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Southern Nevada District Office
Release Date: 10/09/12
Contacts: Kirsten Cannon , 702-515-5057 ,

Red Rock Canyon Hosts Nevada Dinosaurs Presentation October 10

Las Vegas – Bones and teeth and tracks, oh my! On October 10, Red Rock Canyon National Conservation Area will offer visitors an opportunity to go back to a time when dinosaurs were Nevada’s most prominent residents.

At 1:30 p.m., Dr. Josh Bonde from UNLV’s Geoscience Department will discuss how prior to the early 2000s, Nevada’s dinosaurs were only discovered in a few sites in the northeastern part of the state.

These days, dinosaur remains have been discovered in four of Nevada's 17 counties.

So far, Nevada’s dinosaurs are known from two of the three periods of the Age of Dinosaurs, the Jurassic and the Cretaceous.

The Jurassic-aged fossils represent footprints in a vast sand sea which covered the entire west coast of North America 200 to 180 million years ago. These tracks are found in Red Rock Canyon National Conservation Area as well as Valley of Fire State Park.

Cretaceous-aged fossils are found in both southern and northern Nevada. These fossils represent bones and teeth of animals which lived on flood plains 115 to 95 million years ago. They include a variety of meat-eating and plant-eating dinosaurs, in addition to fish, turtles, and crocodiles.

Many significant discoveries are made by the public who work with public land managers and professional paleontologists to discover, record and preserve paleontological resources on public lands. If you discover tracks or trackways at Red Rock Canyon, please call 702-515-5350 as soon as possible and provide information about location and photographs.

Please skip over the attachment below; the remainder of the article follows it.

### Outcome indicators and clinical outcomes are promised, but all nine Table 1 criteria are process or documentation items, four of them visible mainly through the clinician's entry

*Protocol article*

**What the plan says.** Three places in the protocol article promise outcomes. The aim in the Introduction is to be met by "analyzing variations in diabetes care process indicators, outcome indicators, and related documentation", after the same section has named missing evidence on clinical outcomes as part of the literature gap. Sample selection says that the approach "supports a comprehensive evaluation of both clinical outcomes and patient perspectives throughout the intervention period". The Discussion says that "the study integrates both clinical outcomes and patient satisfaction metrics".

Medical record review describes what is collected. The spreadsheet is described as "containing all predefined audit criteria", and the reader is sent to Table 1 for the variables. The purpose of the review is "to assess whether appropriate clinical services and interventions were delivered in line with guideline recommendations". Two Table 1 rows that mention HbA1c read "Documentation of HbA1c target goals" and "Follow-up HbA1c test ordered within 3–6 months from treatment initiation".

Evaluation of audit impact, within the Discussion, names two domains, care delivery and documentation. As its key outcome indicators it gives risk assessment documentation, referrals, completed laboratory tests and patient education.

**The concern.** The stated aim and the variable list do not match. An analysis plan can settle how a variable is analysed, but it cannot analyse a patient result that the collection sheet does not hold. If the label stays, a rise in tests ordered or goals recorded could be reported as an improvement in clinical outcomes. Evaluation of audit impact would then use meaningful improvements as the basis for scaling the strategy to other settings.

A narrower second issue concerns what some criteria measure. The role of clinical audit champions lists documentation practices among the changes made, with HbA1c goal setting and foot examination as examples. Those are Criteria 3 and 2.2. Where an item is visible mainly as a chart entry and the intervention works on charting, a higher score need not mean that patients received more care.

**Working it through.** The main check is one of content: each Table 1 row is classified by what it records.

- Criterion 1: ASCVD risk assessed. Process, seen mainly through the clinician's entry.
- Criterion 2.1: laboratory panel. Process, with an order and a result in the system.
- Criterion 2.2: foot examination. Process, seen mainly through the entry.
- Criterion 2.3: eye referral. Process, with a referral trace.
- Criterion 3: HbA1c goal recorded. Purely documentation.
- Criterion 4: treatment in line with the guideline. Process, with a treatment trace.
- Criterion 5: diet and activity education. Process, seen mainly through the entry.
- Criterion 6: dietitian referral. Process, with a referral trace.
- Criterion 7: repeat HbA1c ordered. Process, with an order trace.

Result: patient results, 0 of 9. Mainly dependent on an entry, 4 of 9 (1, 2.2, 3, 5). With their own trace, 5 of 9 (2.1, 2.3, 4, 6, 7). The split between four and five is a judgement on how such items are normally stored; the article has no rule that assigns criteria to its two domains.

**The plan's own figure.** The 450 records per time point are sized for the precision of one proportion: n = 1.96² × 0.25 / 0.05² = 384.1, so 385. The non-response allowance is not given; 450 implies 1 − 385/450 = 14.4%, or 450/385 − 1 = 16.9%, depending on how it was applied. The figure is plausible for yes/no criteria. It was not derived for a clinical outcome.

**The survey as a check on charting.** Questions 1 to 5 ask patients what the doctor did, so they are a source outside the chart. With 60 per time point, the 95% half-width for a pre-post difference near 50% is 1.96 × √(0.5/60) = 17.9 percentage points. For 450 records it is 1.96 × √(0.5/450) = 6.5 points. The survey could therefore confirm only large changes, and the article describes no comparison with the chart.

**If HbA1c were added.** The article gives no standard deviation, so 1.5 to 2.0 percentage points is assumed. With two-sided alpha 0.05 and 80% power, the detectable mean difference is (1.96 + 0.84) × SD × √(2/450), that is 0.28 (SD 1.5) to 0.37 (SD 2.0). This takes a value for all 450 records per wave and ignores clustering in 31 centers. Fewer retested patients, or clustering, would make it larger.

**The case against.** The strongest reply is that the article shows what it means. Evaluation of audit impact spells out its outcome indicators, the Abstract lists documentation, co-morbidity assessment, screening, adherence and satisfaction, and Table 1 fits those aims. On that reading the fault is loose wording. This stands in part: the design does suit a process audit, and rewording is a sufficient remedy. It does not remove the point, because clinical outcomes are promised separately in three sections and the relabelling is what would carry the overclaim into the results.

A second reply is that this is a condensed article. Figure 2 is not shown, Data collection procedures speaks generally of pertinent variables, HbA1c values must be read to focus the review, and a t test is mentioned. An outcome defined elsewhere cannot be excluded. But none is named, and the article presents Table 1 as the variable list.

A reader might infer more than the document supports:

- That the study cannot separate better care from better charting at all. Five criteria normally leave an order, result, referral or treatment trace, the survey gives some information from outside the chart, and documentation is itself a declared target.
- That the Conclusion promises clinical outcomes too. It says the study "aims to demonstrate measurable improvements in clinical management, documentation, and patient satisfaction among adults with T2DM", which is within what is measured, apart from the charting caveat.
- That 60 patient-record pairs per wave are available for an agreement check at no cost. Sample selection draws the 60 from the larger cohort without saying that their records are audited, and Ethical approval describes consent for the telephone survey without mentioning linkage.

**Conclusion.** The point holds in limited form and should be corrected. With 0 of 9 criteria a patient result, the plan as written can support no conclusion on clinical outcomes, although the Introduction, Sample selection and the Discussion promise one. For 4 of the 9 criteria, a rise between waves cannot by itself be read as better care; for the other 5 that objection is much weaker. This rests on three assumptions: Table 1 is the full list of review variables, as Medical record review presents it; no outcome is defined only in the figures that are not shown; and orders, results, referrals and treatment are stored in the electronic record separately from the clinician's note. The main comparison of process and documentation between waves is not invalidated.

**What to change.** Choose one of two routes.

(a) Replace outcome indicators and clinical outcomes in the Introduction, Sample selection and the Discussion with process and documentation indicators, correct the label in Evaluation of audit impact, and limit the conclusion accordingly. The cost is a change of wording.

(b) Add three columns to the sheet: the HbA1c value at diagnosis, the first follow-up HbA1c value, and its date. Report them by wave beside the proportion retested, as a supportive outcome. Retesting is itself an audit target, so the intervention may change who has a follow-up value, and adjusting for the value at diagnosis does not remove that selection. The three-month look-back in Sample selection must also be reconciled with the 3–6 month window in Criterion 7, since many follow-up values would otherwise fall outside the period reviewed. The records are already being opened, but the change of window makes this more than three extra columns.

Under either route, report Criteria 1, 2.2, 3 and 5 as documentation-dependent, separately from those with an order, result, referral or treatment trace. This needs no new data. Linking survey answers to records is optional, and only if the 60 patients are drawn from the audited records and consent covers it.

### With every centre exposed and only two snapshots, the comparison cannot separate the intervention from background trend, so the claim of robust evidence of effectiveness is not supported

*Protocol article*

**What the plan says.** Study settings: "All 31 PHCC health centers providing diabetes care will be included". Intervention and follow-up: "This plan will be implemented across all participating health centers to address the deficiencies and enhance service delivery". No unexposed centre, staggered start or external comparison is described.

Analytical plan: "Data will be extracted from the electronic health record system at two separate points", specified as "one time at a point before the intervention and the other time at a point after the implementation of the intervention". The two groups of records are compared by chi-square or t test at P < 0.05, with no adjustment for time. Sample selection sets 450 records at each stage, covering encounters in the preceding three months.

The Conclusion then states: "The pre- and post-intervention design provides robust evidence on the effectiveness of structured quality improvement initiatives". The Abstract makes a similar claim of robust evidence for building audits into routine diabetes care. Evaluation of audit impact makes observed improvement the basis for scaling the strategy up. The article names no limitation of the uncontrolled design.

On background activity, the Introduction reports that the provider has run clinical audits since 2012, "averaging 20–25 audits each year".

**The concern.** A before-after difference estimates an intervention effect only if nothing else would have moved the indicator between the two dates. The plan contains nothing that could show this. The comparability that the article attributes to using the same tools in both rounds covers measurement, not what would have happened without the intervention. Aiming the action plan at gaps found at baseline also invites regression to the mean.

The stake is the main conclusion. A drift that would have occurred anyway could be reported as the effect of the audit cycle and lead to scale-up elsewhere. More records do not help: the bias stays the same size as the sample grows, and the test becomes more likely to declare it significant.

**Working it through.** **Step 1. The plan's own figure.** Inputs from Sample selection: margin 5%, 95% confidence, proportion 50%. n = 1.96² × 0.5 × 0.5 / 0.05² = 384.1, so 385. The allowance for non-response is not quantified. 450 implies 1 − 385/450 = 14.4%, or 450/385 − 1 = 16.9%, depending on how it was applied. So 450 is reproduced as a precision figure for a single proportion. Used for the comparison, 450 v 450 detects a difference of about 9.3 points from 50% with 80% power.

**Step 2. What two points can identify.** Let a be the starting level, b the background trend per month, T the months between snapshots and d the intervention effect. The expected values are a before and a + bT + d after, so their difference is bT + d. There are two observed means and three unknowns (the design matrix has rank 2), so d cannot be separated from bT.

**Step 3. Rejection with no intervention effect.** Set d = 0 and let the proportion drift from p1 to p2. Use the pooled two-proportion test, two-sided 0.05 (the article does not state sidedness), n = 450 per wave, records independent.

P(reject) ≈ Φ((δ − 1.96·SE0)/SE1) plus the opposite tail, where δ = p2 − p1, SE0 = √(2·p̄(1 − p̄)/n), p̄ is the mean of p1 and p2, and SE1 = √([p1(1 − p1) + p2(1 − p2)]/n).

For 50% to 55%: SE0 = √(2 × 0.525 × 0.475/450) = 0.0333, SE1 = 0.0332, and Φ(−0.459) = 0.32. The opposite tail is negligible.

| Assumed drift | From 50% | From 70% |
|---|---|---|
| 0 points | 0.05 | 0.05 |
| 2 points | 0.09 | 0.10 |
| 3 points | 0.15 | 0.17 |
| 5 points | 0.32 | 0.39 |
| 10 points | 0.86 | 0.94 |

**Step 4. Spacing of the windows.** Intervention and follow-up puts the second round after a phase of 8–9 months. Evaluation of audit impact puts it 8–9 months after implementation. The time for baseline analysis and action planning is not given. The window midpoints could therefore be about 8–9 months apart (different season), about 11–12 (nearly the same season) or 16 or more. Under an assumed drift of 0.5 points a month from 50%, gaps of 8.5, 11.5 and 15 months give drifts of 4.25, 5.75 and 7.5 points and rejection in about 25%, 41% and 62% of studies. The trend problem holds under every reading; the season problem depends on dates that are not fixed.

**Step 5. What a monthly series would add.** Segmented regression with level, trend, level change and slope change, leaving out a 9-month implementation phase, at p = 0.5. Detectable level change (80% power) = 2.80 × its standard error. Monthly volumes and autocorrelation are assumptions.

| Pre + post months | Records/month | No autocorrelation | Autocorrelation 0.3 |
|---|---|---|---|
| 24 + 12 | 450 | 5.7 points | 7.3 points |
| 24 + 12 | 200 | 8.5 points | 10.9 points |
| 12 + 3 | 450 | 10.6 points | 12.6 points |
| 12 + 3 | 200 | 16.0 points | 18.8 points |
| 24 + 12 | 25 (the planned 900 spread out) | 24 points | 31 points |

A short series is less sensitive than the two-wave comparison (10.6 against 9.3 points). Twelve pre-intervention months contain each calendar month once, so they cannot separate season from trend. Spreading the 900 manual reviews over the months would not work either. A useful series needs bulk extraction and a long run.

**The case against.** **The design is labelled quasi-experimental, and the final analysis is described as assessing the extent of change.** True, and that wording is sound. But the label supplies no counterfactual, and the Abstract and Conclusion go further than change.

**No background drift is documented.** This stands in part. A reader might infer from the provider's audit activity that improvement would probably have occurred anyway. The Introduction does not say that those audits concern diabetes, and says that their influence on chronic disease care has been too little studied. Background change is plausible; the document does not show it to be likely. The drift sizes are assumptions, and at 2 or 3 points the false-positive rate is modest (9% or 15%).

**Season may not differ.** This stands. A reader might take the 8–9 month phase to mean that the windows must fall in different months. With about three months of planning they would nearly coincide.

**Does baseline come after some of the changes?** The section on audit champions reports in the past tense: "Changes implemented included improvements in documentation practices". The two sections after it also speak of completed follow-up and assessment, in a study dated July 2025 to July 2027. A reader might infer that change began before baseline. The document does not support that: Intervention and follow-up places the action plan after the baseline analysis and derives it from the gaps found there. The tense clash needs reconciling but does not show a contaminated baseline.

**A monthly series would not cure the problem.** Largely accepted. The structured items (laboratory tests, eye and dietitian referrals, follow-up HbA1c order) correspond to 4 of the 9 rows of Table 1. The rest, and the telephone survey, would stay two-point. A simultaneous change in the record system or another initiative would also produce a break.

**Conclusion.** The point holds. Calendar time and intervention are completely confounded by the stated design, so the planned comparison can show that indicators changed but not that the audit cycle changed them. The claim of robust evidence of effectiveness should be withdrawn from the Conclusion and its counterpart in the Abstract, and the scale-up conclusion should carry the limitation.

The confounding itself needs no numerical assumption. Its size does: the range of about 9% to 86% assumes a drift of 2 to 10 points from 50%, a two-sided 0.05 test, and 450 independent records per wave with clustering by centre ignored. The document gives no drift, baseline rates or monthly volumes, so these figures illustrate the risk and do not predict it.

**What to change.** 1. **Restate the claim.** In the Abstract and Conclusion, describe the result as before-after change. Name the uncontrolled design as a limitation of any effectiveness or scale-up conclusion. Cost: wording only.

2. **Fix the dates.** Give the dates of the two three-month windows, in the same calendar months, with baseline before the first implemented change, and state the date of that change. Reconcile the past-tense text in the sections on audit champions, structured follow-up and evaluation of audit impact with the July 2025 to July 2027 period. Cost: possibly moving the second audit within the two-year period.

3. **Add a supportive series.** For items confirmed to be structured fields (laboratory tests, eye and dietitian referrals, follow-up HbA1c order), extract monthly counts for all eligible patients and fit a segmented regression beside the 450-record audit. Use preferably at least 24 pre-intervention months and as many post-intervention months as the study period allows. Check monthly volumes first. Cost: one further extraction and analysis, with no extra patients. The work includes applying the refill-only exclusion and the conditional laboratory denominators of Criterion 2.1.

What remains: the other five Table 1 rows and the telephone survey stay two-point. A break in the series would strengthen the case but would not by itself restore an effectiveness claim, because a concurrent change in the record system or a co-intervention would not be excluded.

Please help protect paleontological sites. It is illegal to dig, remove, or collect vertebrate fossils without a permit. Never take molds or castings, or apply anything to fossils including trackways. Never drive over, walk on or sit on fossils.

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On Saturday October 20, 2012 from 10 a.m. to 2 p.m. Red Rock Canyon National Conservation Area will observe National Fossil Day and National Archeology Day. A number of organizations who share a common mission in protecting or managing natural and cultural resources will set up various displays and table-top interpretive materials to inform the public about their specific organization and the role they play in preserving our resources.

The BLM manages more than 245 million acres of public land, the most of any Federal agency. This land, known as the National System of Public Lands, is primarily located in 12 Western states, including Alaska. The BLM also administers 700 million acres of sub-surface mineral estate throughout the nation. The BLM's mission is to sustain the health, diversity, and productivity of America’s public lands for the use and enjoyment of present and future generations. In Fiscal Year 2015, the BLM generated $4.1 billion in receipts from activities occurring on public lands.

Last updated: 04-14-2015